Sen. Howard Stephenson, sponsor of the laws that launched charter schools in Utah, said Tuesday that the alternative schools have fallen short of their mission to improve education through innovation and competition.
The Draper Republican said he’s looking for a “fresh start” for charter schools, as their average performance on statewide tests is no better than that of their school district counterparts.
“I don’t want to discount the fact that many, many students have found success in these schools of choice but on average, we have not seen that occur,” Stephenson said. “That has been a grave disappointment for me as the sponsor of that [original] legislation.”
Stephenson was presenting his bill, SB173, to members of the Senate Education Committee. The bill would change the membership requirements of the State Charter School Board to include someone with expertise in classroom technology and individualized learning.
That is a substitute version of SB173. Originally, Stephenson wanted to prohibit any charter school employee or governing board member from serving on the State Charter School Board, which oversees the creation and operations of the vast majority of Utah charters.
Changes the membership of the Utah State Charter School board to include an individual with expertise in digital teaching and learning. - Read full text
Charter board members are appointed by the governor and traditionally serve a maximum of two, four-year terms. The seven-member panel is currently defined in law as having two members with expertise in finance or small business management, two members nominated by the Utah Board of Education, and three members nominated by Utah’s charter school associations.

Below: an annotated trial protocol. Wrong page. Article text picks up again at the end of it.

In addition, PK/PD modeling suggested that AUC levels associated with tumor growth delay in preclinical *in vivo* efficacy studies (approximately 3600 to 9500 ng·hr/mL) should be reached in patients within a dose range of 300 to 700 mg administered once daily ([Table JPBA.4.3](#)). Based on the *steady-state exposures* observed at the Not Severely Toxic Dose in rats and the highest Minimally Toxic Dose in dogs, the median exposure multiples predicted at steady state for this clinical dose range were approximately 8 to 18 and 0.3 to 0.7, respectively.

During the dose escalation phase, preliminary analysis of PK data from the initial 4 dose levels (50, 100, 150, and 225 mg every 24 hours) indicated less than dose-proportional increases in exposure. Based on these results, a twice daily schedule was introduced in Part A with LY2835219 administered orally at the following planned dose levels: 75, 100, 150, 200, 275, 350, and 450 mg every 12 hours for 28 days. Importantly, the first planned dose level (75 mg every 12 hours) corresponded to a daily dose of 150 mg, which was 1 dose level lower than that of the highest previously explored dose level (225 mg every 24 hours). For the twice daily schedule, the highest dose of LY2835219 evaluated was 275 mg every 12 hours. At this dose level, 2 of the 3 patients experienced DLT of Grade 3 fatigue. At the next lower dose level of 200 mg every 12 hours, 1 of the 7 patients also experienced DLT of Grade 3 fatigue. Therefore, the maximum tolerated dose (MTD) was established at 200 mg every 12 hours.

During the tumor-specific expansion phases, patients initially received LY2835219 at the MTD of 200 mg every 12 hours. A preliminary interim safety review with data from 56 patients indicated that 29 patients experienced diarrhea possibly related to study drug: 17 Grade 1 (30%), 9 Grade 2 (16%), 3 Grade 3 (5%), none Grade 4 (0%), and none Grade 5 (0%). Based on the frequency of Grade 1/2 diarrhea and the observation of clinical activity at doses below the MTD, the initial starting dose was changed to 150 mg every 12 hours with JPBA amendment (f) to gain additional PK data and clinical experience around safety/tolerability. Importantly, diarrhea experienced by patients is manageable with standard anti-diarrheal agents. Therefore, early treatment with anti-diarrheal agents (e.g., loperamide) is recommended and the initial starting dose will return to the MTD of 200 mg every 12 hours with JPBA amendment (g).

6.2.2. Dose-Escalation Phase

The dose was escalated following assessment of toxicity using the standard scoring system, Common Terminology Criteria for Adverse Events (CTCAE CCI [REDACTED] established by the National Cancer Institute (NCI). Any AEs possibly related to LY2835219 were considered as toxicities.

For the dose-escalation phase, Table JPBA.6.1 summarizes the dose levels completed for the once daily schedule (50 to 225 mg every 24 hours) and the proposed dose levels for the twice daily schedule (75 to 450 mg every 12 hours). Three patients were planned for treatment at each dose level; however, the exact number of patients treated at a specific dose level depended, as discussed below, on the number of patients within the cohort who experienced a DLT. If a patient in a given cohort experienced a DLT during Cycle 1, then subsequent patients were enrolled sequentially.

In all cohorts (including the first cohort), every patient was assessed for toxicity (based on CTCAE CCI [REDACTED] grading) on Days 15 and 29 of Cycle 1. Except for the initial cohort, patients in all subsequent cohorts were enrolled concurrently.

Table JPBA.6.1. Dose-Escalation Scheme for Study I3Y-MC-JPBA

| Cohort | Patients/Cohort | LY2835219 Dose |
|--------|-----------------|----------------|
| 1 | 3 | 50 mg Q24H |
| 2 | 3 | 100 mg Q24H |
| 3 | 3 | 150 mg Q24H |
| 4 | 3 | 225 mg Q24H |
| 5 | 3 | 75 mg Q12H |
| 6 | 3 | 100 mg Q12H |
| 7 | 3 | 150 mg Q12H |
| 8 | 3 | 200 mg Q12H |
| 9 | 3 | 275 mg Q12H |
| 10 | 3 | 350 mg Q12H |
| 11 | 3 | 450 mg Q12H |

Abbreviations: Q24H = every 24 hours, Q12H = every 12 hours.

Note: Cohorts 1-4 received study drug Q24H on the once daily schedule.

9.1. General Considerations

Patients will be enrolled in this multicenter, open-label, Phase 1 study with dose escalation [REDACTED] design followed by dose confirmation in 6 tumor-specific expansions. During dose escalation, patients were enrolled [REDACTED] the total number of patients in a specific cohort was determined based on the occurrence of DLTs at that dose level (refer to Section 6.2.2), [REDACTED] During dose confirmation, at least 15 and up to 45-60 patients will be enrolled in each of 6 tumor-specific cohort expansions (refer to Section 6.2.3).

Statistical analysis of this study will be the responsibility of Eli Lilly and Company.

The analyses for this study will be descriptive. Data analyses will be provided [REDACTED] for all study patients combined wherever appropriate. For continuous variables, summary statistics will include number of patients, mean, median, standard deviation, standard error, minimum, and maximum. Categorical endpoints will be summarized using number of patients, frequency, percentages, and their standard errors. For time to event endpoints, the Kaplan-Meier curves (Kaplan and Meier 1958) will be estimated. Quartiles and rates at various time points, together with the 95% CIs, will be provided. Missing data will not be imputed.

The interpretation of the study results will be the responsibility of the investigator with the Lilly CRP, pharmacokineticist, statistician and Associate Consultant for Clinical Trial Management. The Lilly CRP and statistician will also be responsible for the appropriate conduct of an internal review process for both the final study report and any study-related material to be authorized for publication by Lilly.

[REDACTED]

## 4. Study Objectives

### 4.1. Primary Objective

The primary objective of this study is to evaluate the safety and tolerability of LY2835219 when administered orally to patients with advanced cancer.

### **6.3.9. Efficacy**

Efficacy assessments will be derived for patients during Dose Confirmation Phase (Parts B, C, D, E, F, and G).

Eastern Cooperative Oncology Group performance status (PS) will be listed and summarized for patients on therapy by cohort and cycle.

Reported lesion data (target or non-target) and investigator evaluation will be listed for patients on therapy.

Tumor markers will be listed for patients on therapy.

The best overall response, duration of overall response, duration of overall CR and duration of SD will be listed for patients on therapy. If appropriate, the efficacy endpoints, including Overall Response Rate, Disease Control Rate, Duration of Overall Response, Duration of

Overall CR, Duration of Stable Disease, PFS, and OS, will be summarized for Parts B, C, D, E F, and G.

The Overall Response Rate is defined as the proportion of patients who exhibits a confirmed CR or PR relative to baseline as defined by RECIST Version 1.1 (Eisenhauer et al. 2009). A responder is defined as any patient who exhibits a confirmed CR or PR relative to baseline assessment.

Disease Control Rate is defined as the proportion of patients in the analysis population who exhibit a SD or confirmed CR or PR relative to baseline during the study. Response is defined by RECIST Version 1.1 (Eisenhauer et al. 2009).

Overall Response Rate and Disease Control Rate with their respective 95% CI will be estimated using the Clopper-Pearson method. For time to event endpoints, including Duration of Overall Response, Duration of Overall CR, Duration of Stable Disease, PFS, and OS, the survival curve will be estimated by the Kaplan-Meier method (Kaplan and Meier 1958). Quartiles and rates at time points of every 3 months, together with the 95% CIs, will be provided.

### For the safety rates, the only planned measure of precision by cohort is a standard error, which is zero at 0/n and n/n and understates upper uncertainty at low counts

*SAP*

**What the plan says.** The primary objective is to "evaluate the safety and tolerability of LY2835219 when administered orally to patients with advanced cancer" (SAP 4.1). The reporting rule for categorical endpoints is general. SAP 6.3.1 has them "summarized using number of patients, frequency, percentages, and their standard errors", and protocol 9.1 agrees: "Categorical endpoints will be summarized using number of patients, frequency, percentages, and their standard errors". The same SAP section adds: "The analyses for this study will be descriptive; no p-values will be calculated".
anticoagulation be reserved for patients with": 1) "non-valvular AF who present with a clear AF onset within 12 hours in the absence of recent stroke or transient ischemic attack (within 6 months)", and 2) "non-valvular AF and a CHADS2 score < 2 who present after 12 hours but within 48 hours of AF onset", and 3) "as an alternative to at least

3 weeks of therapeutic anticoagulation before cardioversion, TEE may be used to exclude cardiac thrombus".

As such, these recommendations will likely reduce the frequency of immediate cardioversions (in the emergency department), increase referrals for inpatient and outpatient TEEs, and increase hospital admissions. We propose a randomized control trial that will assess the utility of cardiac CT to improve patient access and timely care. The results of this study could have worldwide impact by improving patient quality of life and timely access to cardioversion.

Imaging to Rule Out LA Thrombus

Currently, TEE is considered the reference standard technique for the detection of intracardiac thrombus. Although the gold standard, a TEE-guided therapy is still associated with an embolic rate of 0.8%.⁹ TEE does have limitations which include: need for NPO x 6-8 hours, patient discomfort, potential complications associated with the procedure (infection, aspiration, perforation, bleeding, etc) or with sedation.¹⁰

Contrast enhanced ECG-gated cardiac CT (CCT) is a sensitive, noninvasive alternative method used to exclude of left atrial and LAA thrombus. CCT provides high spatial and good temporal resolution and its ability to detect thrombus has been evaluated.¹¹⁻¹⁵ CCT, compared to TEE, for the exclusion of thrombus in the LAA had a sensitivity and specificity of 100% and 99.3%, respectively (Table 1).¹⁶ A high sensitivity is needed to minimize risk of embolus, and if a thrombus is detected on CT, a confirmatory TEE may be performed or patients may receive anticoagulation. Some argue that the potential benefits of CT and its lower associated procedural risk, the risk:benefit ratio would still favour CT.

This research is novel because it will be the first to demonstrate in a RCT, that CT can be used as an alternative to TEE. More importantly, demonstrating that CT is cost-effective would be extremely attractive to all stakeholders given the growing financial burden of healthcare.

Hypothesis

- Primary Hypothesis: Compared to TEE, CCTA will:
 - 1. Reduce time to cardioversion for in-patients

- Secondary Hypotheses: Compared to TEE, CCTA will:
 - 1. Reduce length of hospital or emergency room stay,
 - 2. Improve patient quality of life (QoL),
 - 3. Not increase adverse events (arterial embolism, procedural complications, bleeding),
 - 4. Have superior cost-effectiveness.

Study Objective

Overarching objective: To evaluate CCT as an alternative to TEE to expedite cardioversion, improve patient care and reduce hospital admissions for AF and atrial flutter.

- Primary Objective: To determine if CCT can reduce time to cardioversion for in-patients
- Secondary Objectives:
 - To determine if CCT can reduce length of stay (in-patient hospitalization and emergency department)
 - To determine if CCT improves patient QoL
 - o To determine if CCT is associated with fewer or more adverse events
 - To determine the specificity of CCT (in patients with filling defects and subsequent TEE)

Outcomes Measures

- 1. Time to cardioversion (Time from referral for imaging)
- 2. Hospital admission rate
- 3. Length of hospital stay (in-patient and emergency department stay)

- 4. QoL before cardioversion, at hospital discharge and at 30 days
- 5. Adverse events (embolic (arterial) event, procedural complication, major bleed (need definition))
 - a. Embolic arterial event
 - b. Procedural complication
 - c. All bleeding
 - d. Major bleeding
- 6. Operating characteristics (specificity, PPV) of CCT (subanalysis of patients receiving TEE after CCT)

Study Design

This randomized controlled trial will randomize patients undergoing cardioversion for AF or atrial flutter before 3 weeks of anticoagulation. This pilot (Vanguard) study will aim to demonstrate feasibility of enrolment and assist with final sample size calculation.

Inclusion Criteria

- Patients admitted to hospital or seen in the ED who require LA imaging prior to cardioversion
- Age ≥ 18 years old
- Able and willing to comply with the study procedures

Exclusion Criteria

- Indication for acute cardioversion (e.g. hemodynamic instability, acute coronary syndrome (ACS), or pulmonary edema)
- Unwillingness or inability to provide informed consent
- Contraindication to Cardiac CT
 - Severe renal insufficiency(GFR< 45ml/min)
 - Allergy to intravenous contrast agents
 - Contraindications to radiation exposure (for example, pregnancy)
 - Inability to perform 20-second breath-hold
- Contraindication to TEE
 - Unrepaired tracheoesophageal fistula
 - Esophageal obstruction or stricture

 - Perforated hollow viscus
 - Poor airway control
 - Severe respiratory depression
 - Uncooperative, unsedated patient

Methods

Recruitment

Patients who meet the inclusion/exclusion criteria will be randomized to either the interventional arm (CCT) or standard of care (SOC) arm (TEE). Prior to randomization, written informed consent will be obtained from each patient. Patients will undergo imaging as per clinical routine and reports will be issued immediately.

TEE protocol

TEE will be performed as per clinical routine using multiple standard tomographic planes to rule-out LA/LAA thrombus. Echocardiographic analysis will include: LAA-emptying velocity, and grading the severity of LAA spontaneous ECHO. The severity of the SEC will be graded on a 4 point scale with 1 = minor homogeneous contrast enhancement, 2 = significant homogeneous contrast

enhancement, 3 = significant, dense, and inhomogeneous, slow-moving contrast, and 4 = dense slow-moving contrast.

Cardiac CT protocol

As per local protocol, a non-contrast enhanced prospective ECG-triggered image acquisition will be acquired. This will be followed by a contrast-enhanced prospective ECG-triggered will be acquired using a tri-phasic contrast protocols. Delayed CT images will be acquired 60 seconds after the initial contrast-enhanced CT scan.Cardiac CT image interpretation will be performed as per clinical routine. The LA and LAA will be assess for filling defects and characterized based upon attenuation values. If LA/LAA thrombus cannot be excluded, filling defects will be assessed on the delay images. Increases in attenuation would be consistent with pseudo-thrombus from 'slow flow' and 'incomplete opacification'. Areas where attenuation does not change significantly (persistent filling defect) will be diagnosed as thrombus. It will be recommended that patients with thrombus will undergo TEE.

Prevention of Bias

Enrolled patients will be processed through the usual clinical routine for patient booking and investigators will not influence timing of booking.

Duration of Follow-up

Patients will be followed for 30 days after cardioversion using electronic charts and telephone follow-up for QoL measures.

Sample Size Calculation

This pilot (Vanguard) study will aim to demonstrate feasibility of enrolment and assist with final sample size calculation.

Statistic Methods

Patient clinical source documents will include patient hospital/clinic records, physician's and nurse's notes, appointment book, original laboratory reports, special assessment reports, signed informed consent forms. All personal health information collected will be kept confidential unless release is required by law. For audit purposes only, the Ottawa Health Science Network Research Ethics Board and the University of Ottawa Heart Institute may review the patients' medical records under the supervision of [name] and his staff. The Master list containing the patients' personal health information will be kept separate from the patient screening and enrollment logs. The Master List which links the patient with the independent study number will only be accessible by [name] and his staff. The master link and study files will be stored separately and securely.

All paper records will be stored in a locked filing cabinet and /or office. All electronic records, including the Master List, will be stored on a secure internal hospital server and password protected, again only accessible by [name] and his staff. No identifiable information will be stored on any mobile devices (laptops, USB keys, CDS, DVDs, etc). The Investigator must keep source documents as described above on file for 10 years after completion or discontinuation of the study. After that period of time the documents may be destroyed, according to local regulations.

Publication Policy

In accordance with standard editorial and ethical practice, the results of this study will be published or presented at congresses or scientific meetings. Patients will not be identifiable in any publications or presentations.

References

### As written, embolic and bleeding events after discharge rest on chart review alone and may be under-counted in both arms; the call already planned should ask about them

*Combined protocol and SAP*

Stephenson’s original bill would have affected three charter board members, particularly DeLaina Tonks and Cynthia Phillips, who are currently in their first terms and would have been ineligible for continued service.
Phillips testified in committee, thanking Stephenson for his support of charter schools over the years and his revisions to SB173. But she added that the new language is potentially restrictive as personalized learning methods become commonplace in schools.
“It is my opinion that digital teaching and learning will become, and already has become in some sectors, pervasive,” she said. “I would wonder if you might not consider language that requires a member that has experience in innovative pedagogy.”
Tonks did not testify, and declined to comment to The Tribune after the hearing. Instead, she directed questions to Jennifer Lambert, the charter board’s executive director and spokeswoman.
Lambert said the State Charter School Board has not taken a formal position on the substitute language in SB173.
“It’s an improvement over the original,” she said.
Stephenson said it was not his intent to kick anyone off the State Charter School Board.
“I’m not aware of who’s term is up when,” he said. “I didn't mean any offense to anyone and I want to publicly apologize for any offense that was received.”
Members of the Senate Education Committee voted unanimously for the substitute version of SB173. The bill would reduce the number of charter board members with a financial or small business background from two to one in order to create a seat for the classroom technology advocate.
Lambert said one of the board’s two financial representatives is currently in his second term, so Stephenson’s new bill would fill an otherwise open seat.
Lawmakers are also considering a House bill this year that would repeal the Utah Board of Education’s power to approve or deny new charter school applications. Under that bill, HB313, the State Charter School Board would have sole discretion to authorize new charters, subject to rules and minimum standards established by the Utah Board of Education.